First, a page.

The search for that “other way” led to the foundation of Equinox Global with the support of Lloyd’s insurers Beazley, Pembroke, Aspen and Liberty Mutual in November 2010. The MGA’s product offering was based on certainty of cover and consistency and total transparency around credit limits, including the provision of a service whereby Equinox Global, through discussions with the insured, sets individual credit limits for each of the insured’s customers.
“All of our products have one thing in common which is certainty of cover. But an important component part of our offering is what we call our trigger policy where we monitor our customers’ customers for them. That monitoring is done on the basis of a trigger configured around the financials of the customer’s customer.”
In 2010, largely due to information technology constraints, Equinox Global could only offer its product in a limited way to a select number of customers: mainly to the bigger corporations which tended to have larger, but fewer, credit limits per policy, which meant fewer limits for their credit insurer to monitor. In addition, large corporations also have their own very sophisticated credit monitoring and management systems which serve as a further risk mitigating factor for the insurer.
Over the past five years Equinox Global has invested heavily in the development of its IT systems, to the point where it can now offer its products, which were previously only available to large corporations, to mid-sized companies. “It was always our objective to do this but it has taken us a while to improve our technology. The development of our IT system is something that we work at all the time,” Holley says.
A fully functioning credit insurance company requires a very robust and sophisticated IT system, according to Holley. “That’s because you need to be able to monitor the financials of firms all over the world in real time. When we started out in 2010, we tended to have either a non-cancellable policy or a trigger policy. But with our Equinox Complete product we have started to blend those elements together.
“So while the majority of our credit limits will be non-cancellable, what you find is that in every portfolio, you have good risks and you have some risks which are not so good. What we are trying to do is use the financial trigger as a mechanism within Equinox Complete to manage the risks around the not so good risks.”
Equinox Global uses its credit limit monitoring capability as a risk management tool across its overall portfolio and not just for its trigger policy products. In fact, Holley sees the interactive relationship between Equinox Global and the vast majority of insureds as the true value of offering a non-cancellable credit limit to clients.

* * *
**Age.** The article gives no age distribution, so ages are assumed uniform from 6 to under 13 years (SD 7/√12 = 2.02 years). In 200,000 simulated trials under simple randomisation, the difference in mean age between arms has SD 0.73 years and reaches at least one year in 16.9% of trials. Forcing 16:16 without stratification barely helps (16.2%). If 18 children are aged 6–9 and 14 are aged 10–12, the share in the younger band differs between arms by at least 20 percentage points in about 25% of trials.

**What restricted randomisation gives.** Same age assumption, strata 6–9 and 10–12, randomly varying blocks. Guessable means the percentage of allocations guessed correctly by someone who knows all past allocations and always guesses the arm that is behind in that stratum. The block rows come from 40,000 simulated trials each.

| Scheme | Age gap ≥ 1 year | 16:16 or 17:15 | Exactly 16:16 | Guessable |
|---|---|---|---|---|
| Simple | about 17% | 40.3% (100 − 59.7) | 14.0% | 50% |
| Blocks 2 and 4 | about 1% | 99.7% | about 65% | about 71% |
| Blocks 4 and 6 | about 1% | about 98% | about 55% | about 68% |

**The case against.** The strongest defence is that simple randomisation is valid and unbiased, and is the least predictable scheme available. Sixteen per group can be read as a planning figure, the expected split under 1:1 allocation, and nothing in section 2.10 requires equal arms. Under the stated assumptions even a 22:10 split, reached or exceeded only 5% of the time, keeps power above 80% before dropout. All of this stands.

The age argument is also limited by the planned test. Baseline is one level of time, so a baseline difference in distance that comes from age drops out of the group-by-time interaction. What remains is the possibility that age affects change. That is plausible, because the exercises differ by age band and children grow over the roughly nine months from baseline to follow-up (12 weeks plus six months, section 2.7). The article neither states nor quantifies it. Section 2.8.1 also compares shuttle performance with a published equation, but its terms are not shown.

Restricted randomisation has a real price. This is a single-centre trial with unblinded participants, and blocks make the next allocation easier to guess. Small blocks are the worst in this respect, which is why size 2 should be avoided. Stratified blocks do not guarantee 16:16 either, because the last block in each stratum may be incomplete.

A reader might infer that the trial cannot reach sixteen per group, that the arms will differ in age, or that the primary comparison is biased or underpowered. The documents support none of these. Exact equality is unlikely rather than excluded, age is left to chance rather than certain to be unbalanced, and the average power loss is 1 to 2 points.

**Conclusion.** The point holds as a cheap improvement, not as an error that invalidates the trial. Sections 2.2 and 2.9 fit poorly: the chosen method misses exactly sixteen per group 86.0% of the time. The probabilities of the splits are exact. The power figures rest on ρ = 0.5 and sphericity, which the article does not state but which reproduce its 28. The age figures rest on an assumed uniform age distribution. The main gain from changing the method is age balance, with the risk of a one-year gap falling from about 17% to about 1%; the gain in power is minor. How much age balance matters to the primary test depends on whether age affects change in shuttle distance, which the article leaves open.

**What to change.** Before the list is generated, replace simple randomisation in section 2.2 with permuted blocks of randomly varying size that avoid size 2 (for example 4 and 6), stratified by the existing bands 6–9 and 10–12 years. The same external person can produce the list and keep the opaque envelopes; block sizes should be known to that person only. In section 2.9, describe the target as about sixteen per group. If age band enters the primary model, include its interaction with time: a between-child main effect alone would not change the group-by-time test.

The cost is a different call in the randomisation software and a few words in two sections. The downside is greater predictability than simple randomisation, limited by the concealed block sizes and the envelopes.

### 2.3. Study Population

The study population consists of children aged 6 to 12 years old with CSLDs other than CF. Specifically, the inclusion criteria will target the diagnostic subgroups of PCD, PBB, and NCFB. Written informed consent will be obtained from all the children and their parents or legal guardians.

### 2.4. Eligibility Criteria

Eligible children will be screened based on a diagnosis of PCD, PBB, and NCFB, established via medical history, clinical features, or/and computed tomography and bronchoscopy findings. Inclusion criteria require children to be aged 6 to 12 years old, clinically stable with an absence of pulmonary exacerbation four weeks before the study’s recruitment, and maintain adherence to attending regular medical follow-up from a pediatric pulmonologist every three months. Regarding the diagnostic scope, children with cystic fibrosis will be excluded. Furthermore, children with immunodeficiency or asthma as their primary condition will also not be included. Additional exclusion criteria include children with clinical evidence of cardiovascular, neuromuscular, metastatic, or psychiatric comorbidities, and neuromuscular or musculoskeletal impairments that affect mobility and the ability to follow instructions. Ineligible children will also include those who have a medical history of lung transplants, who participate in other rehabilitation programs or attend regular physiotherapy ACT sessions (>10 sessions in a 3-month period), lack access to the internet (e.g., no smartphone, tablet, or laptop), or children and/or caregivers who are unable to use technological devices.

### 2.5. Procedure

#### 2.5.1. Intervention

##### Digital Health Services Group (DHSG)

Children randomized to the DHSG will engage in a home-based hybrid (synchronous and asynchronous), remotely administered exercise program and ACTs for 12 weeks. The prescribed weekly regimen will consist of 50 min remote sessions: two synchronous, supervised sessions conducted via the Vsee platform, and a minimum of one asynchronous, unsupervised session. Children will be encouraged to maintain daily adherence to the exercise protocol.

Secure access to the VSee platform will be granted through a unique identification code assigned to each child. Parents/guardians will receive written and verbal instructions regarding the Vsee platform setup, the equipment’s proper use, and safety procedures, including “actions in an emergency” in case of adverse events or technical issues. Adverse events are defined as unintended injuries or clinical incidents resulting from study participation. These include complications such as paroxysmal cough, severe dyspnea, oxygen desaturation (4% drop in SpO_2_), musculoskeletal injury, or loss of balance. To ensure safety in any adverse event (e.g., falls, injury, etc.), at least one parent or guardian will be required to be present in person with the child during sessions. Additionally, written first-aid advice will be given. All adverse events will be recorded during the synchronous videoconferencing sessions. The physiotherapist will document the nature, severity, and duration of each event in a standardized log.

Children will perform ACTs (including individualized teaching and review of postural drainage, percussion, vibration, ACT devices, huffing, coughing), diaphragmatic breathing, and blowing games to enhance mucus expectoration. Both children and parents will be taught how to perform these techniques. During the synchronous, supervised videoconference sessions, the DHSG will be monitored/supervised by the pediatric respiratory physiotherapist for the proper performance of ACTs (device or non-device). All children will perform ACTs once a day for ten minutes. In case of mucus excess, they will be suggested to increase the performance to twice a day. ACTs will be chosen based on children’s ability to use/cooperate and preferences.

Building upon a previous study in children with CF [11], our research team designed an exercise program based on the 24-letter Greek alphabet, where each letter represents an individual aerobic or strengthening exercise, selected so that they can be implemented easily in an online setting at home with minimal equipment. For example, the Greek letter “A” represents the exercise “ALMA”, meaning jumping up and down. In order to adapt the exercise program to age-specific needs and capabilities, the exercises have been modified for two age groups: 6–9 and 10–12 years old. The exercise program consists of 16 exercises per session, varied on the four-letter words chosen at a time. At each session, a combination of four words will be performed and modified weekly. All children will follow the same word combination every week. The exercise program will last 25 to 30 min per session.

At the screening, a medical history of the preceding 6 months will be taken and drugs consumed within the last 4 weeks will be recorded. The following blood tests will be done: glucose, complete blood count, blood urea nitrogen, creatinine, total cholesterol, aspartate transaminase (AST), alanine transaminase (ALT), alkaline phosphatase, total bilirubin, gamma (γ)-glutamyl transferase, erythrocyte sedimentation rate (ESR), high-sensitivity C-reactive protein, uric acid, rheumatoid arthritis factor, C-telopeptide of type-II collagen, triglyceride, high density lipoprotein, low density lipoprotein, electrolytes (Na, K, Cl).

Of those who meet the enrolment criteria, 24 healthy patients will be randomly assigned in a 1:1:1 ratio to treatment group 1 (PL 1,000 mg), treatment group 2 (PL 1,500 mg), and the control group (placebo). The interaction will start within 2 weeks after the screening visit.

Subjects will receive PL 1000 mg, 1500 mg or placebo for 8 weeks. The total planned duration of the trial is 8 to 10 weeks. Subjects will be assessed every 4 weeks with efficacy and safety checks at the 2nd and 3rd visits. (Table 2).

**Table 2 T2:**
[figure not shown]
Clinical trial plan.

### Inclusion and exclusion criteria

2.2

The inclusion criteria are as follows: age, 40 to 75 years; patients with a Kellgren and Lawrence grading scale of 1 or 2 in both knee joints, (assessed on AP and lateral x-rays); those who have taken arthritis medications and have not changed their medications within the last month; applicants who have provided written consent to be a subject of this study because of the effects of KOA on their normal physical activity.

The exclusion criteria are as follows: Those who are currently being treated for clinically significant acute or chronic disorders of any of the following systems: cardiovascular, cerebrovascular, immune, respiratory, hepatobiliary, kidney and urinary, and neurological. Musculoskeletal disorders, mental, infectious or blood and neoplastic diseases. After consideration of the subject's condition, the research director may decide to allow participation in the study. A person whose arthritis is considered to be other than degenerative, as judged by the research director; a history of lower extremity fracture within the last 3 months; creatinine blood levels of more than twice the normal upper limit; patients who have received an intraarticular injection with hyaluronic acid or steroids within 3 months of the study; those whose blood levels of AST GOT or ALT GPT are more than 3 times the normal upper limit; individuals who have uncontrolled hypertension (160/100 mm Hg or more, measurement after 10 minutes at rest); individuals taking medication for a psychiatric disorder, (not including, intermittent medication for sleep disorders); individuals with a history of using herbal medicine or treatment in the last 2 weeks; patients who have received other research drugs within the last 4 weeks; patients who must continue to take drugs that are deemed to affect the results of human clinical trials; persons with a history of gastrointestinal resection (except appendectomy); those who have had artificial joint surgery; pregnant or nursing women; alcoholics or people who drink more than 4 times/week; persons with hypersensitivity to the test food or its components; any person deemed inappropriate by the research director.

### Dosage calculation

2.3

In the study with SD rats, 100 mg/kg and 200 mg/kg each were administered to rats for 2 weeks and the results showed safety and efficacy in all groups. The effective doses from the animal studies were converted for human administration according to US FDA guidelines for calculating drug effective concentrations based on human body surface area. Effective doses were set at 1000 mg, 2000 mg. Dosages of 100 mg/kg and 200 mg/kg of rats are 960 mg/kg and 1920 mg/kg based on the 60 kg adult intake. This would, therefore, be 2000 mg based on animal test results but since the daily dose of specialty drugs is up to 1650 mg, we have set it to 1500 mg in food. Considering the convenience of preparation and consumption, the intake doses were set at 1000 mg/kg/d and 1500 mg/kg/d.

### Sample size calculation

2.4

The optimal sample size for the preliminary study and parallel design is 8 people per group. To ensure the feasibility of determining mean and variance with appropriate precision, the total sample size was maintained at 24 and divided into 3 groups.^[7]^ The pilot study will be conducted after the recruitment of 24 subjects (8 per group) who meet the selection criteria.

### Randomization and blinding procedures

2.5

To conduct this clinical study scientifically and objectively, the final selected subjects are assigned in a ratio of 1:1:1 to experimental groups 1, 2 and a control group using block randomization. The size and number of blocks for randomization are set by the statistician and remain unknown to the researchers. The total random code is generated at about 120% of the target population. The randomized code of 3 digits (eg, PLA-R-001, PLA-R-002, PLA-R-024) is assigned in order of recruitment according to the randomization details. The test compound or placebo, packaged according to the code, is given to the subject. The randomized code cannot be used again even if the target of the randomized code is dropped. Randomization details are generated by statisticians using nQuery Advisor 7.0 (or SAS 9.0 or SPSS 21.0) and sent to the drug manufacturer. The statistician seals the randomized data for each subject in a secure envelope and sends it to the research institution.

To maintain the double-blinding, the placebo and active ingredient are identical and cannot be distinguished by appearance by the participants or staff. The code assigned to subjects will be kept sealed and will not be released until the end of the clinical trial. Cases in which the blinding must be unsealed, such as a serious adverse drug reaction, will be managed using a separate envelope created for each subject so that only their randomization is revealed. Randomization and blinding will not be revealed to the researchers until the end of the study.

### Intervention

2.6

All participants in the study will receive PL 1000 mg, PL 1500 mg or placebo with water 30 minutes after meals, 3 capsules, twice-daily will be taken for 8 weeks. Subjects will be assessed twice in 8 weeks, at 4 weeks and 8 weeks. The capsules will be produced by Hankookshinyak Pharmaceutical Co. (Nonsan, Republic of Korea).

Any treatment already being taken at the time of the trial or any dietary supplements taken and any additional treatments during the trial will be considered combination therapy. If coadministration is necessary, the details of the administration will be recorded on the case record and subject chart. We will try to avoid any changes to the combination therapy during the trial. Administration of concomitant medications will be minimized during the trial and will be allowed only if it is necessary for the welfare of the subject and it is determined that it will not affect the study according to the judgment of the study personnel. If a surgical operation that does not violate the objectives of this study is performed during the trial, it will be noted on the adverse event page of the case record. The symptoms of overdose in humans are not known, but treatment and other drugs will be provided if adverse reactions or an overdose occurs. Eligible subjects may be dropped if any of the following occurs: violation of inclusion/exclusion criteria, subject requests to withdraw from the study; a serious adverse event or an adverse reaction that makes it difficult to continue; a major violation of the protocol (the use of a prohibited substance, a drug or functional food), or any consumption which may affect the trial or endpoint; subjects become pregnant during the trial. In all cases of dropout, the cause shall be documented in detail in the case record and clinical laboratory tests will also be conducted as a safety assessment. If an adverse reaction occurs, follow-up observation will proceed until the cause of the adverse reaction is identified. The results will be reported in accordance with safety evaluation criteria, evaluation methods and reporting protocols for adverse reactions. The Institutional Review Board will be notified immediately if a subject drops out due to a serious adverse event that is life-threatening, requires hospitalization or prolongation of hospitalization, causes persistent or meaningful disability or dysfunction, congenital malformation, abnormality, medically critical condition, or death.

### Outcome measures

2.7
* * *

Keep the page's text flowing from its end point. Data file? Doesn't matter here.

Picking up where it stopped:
“It creates a platform for interaction between us and the insured. There is an open exchange of information. The insured benefits from our systems and experience because we get to know and understand their business and when we spot something unusual with a company that we know the insured has business with, we will call up the insured and have a dialogue. That for us is the difference between cancellable credit limits and non-cancellable credit limits.
“When you can’t cancel credit limits, you actually have to reach out and talk to the insured and inform them that there is this problem with one of their counterparties. We tell them what information we have and what our assessment of the situation is. We ask them about their assessment because a vitally important factor for us is the insured’s experience and knowledge of their clients who they meet with regularly. So, on that basis, we put our heads together and decide what to do collectively,” Holley says. The company also offers a “top-up” trade credit insurance policy, a product which, according to Holley, has only emerged in the wake of the financial crisis. Holley describes it as a form of non-proportional, excess layer insurance which addresses shortfalls in the credit limits provided by other insurers. “Traditionally, trade credit insurers did not co-operate with each other. There would be a fight to the death for every customer which basically meant one credit insurer for each customer. But what that also meant was often the customer would not be able to obtain all the cover they needed because the credit insurer that won the business was not in the position the level of cover required.